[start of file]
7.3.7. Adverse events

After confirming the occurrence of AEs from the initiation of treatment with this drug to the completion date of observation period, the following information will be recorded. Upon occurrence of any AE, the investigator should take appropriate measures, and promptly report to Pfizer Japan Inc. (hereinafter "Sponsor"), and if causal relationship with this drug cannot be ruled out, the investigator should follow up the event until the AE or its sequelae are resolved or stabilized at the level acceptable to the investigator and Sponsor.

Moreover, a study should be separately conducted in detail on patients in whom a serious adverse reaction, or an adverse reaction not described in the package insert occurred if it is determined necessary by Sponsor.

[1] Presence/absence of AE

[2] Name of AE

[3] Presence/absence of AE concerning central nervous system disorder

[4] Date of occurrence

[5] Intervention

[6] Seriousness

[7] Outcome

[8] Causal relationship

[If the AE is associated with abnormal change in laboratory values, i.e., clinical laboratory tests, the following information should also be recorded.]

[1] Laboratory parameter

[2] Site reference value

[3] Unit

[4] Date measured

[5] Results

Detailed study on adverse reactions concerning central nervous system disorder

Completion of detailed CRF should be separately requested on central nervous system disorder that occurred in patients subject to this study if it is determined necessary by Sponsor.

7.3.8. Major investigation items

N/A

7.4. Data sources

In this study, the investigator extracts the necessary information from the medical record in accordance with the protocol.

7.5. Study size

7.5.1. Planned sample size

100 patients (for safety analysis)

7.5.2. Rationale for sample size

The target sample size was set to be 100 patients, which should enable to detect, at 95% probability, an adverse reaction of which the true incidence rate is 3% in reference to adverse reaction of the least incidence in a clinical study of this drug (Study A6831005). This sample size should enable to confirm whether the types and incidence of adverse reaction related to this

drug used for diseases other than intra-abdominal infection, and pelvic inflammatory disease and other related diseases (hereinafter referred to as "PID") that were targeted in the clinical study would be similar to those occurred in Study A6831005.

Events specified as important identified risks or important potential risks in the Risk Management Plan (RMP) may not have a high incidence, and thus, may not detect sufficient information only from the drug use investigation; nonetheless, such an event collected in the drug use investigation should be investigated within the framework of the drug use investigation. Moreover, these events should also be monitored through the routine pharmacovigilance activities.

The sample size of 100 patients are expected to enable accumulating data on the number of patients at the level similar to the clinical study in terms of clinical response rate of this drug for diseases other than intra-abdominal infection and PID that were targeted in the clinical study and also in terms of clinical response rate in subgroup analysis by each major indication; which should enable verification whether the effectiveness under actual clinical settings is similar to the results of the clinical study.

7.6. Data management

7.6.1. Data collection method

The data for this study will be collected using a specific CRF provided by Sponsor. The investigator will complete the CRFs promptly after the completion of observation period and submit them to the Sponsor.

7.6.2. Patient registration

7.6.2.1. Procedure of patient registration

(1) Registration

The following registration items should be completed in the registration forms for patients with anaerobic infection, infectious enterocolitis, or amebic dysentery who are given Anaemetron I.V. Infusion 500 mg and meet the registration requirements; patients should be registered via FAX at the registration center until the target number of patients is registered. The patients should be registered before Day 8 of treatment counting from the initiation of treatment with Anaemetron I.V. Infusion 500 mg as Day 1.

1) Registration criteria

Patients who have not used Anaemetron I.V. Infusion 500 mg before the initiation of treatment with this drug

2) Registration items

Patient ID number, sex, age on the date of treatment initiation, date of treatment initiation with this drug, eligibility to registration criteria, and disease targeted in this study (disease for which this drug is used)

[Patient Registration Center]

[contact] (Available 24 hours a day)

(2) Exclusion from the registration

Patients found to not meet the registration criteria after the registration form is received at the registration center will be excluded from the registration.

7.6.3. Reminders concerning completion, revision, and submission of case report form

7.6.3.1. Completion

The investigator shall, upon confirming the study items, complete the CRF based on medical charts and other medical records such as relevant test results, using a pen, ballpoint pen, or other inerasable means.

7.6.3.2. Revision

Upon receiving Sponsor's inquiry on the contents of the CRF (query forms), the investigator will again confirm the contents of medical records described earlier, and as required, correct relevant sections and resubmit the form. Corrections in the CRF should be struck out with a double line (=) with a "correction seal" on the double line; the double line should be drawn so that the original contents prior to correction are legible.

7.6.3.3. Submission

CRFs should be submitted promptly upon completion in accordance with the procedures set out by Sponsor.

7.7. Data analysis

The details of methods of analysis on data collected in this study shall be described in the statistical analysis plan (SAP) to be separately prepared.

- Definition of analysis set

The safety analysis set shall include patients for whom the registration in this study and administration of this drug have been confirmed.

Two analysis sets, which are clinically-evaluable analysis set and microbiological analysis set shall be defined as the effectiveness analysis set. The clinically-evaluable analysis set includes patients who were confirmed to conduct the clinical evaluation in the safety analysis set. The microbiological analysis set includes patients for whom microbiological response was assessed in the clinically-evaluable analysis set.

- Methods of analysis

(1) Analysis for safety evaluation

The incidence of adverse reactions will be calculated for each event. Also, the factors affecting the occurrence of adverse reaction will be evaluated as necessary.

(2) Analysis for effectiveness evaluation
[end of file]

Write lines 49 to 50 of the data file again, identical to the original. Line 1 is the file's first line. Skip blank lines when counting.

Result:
The investigator shall, upon confirming the study items, complete the CRF based on medical charts and other medical records such as relevant test results, using a pen, ballpoint pen, or other inerasable means.

7.6.3.2. Revision